There are many types of physical exercise to benefit our bodies at every age and one of the increasingly popular ways to get fit is with yoga."The latest boom is in 40-plus, which is the largest population bubble we have," said Larry Payne, Ph.D. and co-author of Yoga Rx and Yoga for Dummies. "This is the largest potential group that can benefit from yoga, and the most underserved population is men."In focusing on people in their 40s and 50s and beyond, Payne says there are some specific poses in yoga to avoid, such as inversions like standing on one's head. As the body ages, one's yoga practice should adjust to what is best for their current state, he said. In a revised edition of Yoga for Dummies, Payne has a section devoted to yoga for aging bodies."The key is to address the individual needs," he said. "Schools of yoga that are one-size-fits-all can be harmful for someone who is aging."
The human condition is to be aging all the time, so this begs the question as to what age someone can benefit from yoga and how?A study by the National Center for Complementary and Alternative Medicine at the National Institutes of Health found that yoga is "one of the top 10 complementary health practices used among U.S. adults."There are numerous schools of yoga – Hatha yoga is the most commonly practiced in the U.S. and it emphasizes postures and breathing exercises. Iyengar and Vinyasa are other gentle yoga styles offered at yoga studios in many cities. Many experts believe it can help with a variety of conditions, such as lower back pain, and to achieve fitness and relaxation.Dr. Loren Fishman, a back-pain and rehabilitative medicine specialist who incorporates yoga into patient care,” provided advice to readers of The New York Times on this topic. “There are things you may need to give up in your yoga practice as you get older,” he said in the article. “People age differently, and yet there are characteristic aspects to aging. Standing poses like the tree, the warrior trilogy, and half-moon promote these positive traits and are among the last poses one should give up as one age.”Payne lists his own top five reasons to practice yoga:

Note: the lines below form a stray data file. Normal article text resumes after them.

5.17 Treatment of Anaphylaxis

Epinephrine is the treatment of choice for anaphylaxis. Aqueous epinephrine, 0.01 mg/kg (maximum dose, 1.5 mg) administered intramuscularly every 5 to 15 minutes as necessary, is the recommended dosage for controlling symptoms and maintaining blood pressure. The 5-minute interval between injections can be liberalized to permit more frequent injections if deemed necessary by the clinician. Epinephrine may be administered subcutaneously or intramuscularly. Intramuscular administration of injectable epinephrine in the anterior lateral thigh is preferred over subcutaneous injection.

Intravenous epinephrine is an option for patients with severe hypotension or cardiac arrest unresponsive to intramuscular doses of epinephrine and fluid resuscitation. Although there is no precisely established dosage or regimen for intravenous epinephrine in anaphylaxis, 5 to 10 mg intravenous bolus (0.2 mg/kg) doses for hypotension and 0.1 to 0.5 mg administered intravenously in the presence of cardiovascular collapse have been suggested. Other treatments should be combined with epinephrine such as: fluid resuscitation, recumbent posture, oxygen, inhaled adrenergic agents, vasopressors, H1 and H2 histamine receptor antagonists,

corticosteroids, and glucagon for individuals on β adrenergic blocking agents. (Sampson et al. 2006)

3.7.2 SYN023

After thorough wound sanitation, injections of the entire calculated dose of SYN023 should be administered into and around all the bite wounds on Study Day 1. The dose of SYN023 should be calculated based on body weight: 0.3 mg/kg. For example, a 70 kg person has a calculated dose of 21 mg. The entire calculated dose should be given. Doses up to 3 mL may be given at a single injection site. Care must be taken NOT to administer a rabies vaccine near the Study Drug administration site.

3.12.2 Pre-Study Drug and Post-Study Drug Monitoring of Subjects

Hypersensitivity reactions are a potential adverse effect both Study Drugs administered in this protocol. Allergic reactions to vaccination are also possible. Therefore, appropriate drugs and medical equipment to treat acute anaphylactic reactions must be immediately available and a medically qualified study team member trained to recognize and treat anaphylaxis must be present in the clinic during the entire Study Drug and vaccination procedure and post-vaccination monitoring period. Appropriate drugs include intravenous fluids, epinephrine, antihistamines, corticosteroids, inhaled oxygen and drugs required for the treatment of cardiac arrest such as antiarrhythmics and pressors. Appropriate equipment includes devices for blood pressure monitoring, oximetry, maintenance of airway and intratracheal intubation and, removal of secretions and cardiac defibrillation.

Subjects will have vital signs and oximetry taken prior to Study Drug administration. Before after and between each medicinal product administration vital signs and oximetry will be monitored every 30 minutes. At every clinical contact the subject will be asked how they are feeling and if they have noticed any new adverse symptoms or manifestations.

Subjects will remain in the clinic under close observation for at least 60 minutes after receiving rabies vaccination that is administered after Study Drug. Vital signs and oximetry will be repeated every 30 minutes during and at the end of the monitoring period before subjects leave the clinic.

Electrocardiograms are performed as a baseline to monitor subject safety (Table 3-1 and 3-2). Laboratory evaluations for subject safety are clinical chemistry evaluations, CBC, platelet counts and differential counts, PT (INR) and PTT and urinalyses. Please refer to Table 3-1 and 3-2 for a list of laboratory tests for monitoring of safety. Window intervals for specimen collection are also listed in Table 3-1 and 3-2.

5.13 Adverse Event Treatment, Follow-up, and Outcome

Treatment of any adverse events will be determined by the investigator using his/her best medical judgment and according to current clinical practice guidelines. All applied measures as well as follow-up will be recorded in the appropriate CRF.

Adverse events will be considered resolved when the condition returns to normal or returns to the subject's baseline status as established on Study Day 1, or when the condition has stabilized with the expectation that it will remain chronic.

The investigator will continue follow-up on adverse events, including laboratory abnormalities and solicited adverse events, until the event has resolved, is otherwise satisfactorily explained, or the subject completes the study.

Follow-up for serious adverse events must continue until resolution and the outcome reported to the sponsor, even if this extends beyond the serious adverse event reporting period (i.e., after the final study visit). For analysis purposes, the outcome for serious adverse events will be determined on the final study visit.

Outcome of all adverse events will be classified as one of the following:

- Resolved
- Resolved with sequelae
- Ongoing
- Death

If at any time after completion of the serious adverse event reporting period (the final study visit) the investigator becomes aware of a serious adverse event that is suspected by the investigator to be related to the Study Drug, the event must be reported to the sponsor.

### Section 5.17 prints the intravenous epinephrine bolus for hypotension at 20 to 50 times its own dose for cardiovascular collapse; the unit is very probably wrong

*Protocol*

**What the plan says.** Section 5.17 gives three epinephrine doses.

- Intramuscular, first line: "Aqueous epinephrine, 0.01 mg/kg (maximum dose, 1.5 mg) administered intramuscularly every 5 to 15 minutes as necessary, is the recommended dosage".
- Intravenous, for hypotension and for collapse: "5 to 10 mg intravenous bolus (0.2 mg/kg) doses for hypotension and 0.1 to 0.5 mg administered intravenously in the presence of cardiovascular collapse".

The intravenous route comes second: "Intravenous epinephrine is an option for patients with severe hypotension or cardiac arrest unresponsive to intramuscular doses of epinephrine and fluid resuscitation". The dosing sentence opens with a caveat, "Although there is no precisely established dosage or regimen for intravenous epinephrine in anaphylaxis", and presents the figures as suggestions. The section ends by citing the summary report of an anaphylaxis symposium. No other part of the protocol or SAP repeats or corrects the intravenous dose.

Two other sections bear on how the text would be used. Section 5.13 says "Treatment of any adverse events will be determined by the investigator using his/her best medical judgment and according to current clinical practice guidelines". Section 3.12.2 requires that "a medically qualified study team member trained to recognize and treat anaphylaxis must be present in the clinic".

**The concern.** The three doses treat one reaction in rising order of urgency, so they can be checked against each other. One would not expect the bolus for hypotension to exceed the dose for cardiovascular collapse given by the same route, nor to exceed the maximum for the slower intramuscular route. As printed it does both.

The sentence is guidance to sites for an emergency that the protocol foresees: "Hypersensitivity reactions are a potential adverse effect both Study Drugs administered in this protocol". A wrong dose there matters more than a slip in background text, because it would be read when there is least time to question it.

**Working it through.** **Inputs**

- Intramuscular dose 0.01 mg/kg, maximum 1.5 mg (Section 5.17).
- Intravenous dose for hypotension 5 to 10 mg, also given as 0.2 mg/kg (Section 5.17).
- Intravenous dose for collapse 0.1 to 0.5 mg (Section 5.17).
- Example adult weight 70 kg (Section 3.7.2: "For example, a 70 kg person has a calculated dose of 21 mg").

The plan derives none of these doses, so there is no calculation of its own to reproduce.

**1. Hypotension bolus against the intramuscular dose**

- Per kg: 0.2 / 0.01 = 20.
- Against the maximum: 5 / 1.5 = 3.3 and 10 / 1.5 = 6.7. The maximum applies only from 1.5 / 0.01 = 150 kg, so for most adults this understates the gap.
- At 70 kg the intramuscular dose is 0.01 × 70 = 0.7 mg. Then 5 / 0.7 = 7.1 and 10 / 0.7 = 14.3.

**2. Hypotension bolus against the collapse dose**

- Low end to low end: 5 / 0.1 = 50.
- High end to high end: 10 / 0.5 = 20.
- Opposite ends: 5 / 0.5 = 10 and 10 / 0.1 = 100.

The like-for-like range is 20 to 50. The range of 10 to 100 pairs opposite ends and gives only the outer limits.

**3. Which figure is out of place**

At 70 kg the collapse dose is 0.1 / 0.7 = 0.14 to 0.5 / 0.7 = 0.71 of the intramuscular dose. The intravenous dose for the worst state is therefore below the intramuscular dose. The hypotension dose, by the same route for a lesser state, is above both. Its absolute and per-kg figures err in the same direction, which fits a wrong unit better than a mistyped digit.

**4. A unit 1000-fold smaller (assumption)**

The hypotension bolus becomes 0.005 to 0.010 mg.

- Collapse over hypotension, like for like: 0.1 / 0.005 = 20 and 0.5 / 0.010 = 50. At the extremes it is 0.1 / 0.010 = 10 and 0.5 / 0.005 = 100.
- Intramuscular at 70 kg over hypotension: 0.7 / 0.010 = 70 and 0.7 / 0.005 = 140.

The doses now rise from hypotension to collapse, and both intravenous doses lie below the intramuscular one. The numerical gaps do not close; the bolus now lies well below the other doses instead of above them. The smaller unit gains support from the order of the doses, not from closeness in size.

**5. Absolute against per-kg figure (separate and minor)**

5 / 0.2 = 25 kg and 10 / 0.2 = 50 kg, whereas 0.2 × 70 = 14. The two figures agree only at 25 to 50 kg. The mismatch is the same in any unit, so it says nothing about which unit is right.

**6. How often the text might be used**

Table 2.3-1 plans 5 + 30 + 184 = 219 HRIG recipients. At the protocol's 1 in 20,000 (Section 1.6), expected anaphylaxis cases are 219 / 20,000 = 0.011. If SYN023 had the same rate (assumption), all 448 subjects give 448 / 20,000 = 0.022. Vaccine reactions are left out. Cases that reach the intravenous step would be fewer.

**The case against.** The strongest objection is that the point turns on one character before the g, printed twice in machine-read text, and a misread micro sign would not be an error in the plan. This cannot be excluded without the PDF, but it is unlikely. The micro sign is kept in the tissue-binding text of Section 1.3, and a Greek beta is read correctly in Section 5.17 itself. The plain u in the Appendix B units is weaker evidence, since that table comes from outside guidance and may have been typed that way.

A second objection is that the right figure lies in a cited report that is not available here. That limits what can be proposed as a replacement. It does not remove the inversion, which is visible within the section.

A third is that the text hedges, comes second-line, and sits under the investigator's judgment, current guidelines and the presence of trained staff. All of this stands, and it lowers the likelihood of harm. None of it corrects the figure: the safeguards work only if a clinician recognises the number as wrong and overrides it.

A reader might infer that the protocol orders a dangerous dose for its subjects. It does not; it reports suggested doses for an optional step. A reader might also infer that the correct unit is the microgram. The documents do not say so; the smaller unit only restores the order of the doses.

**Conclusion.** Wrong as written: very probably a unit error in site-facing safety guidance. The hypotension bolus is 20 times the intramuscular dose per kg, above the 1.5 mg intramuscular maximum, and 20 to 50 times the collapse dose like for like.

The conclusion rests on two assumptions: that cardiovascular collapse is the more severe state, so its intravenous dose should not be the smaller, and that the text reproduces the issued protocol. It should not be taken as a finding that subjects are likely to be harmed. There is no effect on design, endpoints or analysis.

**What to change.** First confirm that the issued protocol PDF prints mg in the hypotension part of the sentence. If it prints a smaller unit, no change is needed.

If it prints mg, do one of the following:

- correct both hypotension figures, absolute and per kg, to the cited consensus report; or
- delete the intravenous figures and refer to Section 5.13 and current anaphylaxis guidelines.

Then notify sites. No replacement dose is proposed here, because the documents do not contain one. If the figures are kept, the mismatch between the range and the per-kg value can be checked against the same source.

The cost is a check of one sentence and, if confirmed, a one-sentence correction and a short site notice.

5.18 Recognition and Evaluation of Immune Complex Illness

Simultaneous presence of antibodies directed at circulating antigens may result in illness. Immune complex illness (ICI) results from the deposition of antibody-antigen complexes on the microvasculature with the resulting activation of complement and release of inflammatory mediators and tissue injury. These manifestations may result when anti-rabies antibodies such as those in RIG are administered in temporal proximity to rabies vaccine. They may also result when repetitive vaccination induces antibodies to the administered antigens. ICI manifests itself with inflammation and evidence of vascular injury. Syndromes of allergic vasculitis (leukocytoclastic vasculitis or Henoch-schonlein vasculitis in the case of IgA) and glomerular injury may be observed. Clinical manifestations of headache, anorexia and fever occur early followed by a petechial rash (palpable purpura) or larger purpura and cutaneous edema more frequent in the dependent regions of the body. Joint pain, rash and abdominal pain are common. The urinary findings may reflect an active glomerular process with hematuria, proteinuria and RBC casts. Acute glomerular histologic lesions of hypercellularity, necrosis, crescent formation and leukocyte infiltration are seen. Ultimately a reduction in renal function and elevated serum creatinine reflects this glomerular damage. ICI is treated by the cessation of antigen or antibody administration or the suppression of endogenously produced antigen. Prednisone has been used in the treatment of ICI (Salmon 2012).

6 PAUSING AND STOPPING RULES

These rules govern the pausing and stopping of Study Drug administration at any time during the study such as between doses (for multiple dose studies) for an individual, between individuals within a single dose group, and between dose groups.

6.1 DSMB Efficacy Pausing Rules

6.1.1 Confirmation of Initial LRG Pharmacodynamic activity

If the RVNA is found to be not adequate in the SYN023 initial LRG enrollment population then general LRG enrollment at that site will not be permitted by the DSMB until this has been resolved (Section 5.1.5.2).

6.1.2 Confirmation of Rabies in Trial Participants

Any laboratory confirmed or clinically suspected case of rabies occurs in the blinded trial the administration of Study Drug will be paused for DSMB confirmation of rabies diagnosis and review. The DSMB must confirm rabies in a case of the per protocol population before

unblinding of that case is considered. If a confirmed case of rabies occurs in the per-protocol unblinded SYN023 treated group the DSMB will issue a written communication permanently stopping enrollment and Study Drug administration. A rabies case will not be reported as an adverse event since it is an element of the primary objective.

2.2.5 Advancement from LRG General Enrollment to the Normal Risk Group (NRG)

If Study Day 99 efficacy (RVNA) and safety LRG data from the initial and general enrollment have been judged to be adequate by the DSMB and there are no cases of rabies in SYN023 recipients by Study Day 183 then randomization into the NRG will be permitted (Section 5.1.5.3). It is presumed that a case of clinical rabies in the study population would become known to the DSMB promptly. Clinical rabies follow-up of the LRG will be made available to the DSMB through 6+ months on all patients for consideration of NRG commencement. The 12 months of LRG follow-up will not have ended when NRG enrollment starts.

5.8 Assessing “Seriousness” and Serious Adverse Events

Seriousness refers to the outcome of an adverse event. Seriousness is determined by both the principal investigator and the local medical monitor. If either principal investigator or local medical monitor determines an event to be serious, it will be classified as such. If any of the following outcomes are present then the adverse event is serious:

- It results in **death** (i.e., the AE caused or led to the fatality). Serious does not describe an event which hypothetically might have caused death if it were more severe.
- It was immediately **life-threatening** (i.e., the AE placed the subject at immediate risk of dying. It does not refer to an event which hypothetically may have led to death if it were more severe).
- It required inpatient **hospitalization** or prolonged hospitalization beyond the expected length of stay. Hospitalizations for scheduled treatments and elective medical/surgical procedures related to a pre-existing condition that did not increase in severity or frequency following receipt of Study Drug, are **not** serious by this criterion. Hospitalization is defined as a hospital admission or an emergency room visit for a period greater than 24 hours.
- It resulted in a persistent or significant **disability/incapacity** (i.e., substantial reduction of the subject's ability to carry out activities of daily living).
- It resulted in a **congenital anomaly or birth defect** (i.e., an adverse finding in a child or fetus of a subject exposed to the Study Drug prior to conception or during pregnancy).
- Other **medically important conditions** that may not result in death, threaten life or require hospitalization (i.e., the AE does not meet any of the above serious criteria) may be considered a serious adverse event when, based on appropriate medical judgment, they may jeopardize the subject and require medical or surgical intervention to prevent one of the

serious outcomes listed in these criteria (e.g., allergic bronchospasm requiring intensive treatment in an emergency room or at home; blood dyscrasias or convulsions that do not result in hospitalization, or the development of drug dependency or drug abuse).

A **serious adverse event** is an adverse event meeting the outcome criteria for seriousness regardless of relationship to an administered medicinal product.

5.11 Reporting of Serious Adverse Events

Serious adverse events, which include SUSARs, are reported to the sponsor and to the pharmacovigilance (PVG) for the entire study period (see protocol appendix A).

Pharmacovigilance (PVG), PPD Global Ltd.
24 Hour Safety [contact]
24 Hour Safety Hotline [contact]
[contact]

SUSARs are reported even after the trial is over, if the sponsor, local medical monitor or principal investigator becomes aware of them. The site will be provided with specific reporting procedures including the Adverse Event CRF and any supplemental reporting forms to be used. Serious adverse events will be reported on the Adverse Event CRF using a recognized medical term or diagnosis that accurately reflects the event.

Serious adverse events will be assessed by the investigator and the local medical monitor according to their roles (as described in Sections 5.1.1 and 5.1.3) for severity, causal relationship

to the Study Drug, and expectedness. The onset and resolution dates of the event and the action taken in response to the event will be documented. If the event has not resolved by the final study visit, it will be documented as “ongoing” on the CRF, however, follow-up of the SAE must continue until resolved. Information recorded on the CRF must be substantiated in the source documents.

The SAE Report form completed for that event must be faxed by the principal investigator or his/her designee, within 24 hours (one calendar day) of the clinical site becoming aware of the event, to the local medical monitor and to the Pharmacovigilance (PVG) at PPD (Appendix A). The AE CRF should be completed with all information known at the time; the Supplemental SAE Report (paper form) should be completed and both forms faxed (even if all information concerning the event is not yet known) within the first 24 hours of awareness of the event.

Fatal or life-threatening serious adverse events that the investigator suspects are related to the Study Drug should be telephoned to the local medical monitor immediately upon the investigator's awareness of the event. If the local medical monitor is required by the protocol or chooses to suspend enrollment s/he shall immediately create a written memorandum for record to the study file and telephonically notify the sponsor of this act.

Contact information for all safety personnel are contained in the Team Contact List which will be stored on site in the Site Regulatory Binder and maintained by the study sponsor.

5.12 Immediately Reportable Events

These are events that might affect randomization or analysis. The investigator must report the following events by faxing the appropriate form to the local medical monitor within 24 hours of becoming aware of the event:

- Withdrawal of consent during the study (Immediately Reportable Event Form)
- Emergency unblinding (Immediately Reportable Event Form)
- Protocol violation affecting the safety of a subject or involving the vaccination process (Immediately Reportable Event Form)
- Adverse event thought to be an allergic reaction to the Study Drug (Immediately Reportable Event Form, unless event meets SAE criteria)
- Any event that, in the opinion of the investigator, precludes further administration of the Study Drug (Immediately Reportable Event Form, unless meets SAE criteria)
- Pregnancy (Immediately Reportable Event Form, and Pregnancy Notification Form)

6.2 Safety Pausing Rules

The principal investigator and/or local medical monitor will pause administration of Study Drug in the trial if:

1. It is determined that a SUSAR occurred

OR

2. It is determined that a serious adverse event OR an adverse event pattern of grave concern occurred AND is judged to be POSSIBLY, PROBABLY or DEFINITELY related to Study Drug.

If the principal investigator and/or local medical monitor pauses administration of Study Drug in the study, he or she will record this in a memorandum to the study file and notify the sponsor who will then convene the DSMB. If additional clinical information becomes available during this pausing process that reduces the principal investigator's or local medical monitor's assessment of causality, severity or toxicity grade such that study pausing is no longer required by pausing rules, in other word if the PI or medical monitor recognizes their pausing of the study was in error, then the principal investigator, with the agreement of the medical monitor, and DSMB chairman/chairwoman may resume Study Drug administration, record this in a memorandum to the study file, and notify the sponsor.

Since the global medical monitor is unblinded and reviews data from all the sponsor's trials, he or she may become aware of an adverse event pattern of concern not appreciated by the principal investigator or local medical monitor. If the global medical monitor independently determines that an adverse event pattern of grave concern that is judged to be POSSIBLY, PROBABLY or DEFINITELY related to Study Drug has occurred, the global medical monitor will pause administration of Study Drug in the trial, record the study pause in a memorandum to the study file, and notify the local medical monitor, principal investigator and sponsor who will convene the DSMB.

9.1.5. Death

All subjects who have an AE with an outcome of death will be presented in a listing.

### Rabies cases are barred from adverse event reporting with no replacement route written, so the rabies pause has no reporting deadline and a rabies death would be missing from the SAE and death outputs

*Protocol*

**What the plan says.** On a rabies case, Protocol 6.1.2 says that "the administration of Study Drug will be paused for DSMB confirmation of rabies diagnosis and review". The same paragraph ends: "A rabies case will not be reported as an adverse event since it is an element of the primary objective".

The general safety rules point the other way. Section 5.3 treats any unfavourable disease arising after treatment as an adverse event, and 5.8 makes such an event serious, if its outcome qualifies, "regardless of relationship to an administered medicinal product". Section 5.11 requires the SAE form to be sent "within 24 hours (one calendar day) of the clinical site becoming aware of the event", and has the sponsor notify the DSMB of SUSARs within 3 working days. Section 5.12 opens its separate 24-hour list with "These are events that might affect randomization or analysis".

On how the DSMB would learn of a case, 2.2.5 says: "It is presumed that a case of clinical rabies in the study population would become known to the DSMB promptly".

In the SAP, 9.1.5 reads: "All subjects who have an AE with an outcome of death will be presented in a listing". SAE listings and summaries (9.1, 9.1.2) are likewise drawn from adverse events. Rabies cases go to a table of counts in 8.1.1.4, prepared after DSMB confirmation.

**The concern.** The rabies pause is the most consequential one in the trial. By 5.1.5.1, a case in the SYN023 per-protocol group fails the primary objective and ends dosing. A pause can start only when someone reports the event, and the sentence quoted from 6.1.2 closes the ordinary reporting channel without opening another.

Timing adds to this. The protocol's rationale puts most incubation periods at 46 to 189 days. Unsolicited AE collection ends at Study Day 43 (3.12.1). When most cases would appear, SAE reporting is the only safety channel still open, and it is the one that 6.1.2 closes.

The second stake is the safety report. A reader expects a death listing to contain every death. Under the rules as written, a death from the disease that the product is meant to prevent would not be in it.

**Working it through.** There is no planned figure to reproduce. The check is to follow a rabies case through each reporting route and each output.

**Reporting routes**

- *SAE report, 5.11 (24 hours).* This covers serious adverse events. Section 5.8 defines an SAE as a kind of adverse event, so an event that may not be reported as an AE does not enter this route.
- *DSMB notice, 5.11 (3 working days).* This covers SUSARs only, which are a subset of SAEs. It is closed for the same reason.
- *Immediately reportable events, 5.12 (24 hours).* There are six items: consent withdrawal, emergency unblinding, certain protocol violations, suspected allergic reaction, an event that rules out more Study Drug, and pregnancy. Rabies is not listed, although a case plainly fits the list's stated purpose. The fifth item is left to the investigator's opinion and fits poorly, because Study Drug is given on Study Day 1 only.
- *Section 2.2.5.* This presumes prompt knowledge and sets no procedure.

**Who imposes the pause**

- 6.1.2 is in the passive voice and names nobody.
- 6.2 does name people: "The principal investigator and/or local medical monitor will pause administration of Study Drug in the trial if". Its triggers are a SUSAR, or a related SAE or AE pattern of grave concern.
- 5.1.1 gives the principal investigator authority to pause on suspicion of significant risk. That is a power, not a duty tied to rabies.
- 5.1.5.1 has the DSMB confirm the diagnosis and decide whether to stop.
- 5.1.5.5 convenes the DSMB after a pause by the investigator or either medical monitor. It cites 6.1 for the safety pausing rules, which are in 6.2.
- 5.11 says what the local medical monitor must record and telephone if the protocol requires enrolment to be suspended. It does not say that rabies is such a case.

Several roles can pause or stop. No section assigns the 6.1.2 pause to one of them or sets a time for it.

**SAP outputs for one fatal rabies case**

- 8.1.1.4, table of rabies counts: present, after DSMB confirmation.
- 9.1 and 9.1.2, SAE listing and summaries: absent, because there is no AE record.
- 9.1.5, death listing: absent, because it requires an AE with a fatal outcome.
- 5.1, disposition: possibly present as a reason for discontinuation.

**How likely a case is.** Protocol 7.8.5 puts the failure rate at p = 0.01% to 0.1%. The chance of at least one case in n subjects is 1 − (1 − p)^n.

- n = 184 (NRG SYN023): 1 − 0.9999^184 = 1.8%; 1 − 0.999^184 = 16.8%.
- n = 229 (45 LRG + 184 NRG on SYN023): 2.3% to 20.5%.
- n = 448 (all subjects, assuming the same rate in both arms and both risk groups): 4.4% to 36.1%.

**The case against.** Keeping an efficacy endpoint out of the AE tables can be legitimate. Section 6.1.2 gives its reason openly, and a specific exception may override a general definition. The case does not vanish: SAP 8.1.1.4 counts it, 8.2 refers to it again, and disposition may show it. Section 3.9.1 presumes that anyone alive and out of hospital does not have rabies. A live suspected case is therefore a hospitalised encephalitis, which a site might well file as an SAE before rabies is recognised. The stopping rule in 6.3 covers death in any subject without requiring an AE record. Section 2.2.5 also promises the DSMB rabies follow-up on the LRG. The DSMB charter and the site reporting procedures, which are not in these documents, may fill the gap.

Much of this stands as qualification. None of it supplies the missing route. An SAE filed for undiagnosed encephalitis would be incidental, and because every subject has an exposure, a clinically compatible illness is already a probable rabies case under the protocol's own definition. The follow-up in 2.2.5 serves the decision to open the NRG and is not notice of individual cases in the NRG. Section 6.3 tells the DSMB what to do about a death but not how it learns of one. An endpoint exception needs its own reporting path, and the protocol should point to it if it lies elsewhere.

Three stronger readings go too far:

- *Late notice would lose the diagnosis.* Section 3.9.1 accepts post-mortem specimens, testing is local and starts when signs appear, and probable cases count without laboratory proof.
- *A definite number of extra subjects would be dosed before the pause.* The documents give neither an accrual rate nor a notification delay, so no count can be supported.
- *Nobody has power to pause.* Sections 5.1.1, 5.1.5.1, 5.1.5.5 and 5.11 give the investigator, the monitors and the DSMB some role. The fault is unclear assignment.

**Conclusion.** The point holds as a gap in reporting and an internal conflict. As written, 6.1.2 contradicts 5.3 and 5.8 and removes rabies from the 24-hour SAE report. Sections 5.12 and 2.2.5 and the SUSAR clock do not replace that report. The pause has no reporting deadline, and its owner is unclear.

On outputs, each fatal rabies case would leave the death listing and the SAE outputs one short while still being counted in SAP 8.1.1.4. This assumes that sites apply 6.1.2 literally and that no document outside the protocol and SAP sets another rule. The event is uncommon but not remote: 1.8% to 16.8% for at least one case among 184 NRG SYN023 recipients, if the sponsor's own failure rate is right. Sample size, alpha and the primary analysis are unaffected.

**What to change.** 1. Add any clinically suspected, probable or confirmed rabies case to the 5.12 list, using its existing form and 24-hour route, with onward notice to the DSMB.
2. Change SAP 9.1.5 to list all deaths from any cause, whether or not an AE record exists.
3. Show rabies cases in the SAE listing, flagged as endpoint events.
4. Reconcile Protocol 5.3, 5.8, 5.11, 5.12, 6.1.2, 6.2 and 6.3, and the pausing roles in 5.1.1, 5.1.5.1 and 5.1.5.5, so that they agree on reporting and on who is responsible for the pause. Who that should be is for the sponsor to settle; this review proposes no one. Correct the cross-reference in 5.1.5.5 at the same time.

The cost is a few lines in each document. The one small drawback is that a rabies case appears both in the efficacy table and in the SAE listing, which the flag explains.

He recommends people in their 40s or older adjust their yoga practice to reflect their age rather than training like professional athletes, who are typically in their 20s or early 30s.
Brad Gibson, a professor at the Buck Institute and director of the institute's Chemistry and Mass Spectrometry Core, has a blog called "Yoga and Healthy Aging." He was a latecomer to yoga, taking on something of a challenge from his wife when he was nearing his 50th birthday."My interest started with wanting to find something that would improve my strength and sense of well-being," he said. "I was intrigued whether the practice would ward off some of the things I've seen as people age – mental issues, lack of strength."Gibson has now maintained a yoga practice for 10 years and considers it beneficial, but continues to look for scientific data to prove these benefits, such as high blood pressure or improved sleep."There is data that show yoga can reduce blood pressure related to stress," he said.The National Center for Complementary and Alternative Medicine at the National Institutes of Health produced a series of videos on the scientific results for alternative therapies, including yoga. Individuals should always check with their own primary doctor if they have questions about practicing yoga, even after they have watched such videos.When it comes to evaluating the risks versus benefits of a yoga practice, Gibson said he considered the alternative: "What's the risk of not doing anything?"
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